and Paderborn
Paderborn is a city in North Rhine-Westphalia, Germany, capital of the Paderborn district. The name of the city derives from the river Pader, which originates in more than 200 springs near Paderborn Cathedral, where St. Liborius is buried.-History:...

, as well as dean of St. Alexander's Foundation in Einbeck
Einbeck is a town in the district Northeim, in southern Lower Saxony, Germany. It is located on the German Timber-Frame Road.-Economy:Einbeck is famous for its 600 year old beer brewery, home of Einbecker Bier, the origin for the term Bock beer...


Franz von Waldeck's attitude towards the Reformation
- Movements :* Protestant Reformation, an attempt by Martin Luther to reform the Roman Catholic Church that resulted in a schism, and grew into a wider movement...

 was ambiguous. In 1533, by treaty, he conceded full religious freedom to the city of Münster
Münster is an independent city in North Rhine-Westphalia, Germany. It is located in the northern part of the state and is considered to be the cultural centre of the Westphalia region. It is also capital of the local government region Münsterland...

. When the Lutheran movement failed due to acts of radical Anabaptist
Anabaptists are Protestant Christians of the Radical Reformation of 16th-century Europe, and their direct descendants, particularly the Amish, Brethren, Hutterites, and Mennonites....

 sect, he reasserted control over the city with help from the Holy Roman Empire
Holy Roman Empire
The Holy Roman Empire was a realm that existed from 962 to 1806 in Central Europe.It was ruled by the Holy Roman Emperor. Its character changed during the Middle Ages and the Early Modern period, when the power of the emperor gradually weakened in favour of the princes...

. Soon after the surrender Münster, which was re-Catholicised, Franz turned his influence to simply furthering the teachings of Luther
Martin Luther
Martin Luther was a German priest, professor of theology and iconic figure of the Protestant Reformation. He strongly disputed the claim that freedom from God's punishment for sin could be purchased with money. He confronted indulgence salesman Johann Tetzel with his Ninety-Five Theses in 1517...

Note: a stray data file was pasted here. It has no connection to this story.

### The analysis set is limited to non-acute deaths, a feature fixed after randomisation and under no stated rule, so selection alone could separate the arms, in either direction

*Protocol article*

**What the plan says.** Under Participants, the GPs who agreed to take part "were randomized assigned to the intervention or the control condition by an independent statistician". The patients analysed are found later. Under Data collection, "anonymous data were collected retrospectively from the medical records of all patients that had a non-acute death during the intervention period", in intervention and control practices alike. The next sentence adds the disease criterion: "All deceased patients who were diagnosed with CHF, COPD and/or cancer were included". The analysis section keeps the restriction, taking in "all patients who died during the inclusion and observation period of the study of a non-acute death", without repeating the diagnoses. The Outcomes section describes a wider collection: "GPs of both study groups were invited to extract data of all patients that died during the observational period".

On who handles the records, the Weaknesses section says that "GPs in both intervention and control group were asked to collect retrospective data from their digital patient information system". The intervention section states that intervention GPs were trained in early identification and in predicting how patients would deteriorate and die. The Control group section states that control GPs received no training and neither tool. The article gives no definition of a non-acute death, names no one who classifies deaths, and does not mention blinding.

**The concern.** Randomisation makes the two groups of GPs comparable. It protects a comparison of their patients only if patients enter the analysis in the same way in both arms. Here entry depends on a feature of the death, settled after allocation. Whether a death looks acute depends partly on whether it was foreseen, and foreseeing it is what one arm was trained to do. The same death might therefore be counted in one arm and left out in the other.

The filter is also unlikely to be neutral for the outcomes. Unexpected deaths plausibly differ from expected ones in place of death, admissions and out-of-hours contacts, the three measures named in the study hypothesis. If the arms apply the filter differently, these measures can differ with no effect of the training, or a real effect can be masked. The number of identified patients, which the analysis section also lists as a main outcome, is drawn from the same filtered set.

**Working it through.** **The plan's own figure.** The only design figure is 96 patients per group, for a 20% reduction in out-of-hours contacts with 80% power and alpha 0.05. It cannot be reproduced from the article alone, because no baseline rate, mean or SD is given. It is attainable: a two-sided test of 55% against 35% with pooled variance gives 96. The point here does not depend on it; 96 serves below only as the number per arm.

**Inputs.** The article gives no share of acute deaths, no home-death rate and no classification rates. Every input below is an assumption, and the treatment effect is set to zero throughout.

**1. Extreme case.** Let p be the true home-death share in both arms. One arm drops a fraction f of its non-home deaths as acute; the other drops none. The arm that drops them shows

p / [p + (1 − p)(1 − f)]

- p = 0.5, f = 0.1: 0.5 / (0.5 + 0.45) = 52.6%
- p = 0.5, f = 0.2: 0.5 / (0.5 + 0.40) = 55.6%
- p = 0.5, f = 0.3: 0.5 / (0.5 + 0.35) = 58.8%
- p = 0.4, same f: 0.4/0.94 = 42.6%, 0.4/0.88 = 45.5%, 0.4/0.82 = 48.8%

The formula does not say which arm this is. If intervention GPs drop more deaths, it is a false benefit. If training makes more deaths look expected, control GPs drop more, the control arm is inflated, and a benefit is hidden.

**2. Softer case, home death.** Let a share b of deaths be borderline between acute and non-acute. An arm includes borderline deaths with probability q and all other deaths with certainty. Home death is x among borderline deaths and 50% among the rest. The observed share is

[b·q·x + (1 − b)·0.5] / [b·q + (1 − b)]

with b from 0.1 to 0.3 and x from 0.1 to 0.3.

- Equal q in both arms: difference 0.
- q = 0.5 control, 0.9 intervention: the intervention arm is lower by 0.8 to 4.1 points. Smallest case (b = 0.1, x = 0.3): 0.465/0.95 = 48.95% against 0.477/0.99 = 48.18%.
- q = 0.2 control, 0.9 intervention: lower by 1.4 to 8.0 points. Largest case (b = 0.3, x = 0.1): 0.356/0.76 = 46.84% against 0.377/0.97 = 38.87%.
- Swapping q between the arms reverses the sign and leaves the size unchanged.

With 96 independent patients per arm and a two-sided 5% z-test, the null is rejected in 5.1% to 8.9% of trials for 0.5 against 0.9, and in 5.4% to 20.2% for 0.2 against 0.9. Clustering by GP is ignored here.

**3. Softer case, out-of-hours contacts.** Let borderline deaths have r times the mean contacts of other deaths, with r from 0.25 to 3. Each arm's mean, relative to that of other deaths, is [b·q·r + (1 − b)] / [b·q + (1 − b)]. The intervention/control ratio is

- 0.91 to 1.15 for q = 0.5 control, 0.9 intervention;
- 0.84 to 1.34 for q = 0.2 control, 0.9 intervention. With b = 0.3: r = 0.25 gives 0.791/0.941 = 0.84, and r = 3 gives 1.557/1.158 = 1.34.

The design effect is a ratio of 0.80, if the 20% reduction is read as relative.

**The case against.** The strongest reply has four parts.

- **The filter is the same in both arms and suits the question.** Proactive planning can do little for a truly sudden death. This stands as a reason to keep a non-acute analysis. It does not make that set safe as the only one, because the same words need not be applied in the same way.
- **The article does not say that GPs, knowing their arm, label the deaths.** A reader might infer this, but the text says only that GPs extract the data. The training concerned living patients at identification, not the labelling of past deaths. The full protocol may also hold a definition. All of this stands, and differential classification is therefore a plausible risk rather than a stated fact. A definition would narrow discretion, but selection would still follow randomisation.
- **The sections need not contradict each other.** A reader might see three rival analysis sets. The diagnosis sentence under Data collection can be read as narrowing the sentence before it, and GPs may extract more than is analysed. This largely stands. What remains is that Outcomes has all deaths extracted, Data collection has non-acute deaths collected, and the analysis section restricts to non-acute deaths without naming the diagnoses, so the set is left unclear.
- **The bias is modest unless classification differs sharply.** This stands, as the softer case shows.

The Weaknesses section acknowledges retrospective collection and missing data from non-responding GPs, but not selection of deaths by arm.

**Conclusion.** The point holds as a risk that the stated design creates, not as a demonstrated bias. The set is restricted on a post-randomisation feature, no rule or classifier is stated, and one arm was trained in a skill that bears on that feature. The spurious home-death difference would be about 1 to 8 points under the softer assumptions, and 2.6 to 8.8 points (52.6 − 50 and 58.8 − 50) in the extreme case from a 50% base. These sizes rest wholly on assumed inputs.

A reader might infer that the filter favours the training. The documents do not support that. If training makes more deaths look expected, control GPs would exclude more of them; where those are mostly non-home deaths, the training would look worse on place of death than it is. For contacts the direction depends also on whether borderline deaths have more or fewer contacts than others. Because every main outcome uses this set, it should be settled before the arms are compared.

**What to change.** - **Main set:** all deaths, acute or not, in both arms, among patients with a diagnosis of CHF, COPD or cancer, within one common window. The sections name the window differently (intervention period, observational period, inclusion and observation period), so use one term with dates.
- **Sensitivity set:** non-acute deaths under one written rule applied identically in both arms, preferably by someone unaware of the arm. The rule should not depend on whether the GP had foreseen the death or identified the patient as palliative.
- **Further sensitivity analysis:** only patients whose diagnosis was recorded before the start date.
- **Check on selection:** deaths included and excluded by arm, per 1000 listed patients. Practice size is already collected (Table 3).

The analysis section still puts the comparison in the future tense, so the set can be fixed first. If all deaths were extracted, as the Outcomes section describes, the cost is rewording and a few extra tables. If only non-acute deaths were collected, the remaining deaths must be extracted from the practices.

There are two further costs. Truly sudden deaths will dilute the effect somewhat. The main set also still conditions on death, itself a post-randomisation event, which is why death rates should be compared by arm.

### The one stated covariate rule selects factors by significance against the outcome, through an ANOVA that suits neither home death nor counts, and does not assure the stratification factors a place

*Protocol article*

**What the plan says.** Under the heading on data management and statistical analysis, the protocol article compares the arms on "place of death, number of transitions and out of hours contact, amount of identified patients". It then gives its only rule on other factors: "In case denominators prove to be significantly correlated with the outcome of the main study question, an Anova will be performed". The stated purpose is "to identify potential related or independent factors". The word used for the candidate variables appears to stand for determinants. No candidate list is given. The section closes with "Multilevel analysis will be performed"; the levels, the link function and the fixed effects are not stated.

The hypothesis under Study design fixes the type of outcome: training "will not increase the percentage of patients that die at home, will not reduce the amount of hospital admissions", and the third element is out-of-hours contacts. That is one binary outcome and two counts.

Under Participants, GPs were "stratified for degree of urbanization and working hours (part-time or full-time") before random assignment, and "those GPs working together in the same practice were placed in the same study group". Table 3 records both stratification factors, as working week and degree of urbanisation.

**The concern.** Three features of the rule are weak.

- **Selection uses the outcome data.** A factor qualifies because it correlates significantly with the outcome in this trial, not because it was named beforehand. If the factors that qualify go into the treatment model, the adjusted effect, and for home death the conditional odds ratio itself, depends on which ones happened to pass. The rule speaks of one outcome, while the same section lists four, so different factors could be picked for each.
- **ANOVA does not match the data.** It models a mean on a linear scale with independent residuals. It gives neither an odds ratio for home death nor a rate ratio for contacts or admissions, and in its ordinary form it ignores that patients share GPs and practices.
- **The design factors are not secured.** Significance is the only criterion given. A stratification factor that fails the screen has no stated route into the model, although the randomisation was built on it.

. His reformation efforts in 1541 met with unified resistance in the Bishopric of Münster. In 1543 in Osnabrück
Osnabrück is a city in Lower Saxony, Germany, some 80 km NNE of Dortmund, 45 km NE of Münster, and some 100 km due west of Hanover. It lies in a valley penned between the Wiehen Hills and the northern tip of the Teutoburg Forest...

, together with Lübeck
The Hanseatic City of Lübeck is the second-largest city in Schleswig-Holstein, in northern Germany, and one of the major ports of Germany. It was for several centuries the "capital" of the Hanseatic League and, because of its Brick Gothic architectural heritage, is listed by UNESCO as a World...

 Superintendent Herman Bonnus, Franz planned to introduce the Reformation. In Minden
Minden is a town of about 83,000 inhabitants in the north-east of North Rhine-Westphalia, Germany. The town extends along both sides of the river Weser. It is the capital of the Kreis of Minden-Lübbecke, which is part of the region of Detmold. Minden is the historic political centre of the...

, where the Lutheran doctrine had been widely accepted even before he took office, Franz attempted in 1535 to reach out to the balance of the city beyond just the cathedral chapter. These efforts at aiding the Reformation were closely linked to his desire to have his relationship with Anna Polmann legalized and to have the three dioceses of Münster, Osnabrück, and Minden secularized, in order to create a secular territory for his heirs.

Marriage and issue

In Einbeck Franz met Anna Polmann (1505-1557), the daughter of local linen weaver, Barthold Polmann, with whom he lived from 1523/24 in a marriage-like relationship, having eight children with her; four sons and four daughters. Whether or not the couple entered into a proper marriage is unclear, however his children were well looked after and proved in any case that Franz von Waldeck was a caring father. His children were:
  • Franz von Waldeck, Jr. (1524 - ) who was a clergyman
  • Barthold von Waldeck (1536 - ) who also was a clergyman
  • Phillipp von Waldeck (1538-1605) who was also a clergyman
  • Elizabeth Catherina von Waldeck (1540-1579) who married Wernerus Crispinus (1535-1604)
  • Johanna von Waldeck (1540-1572)
  • Ermegard von Waldeck (1542- )
  • Christoph von Waldeck (1543-1587) who married Agnes Pagenstecher (1545-1606)
  • Katherina von Waldeck (1544-1597).

External links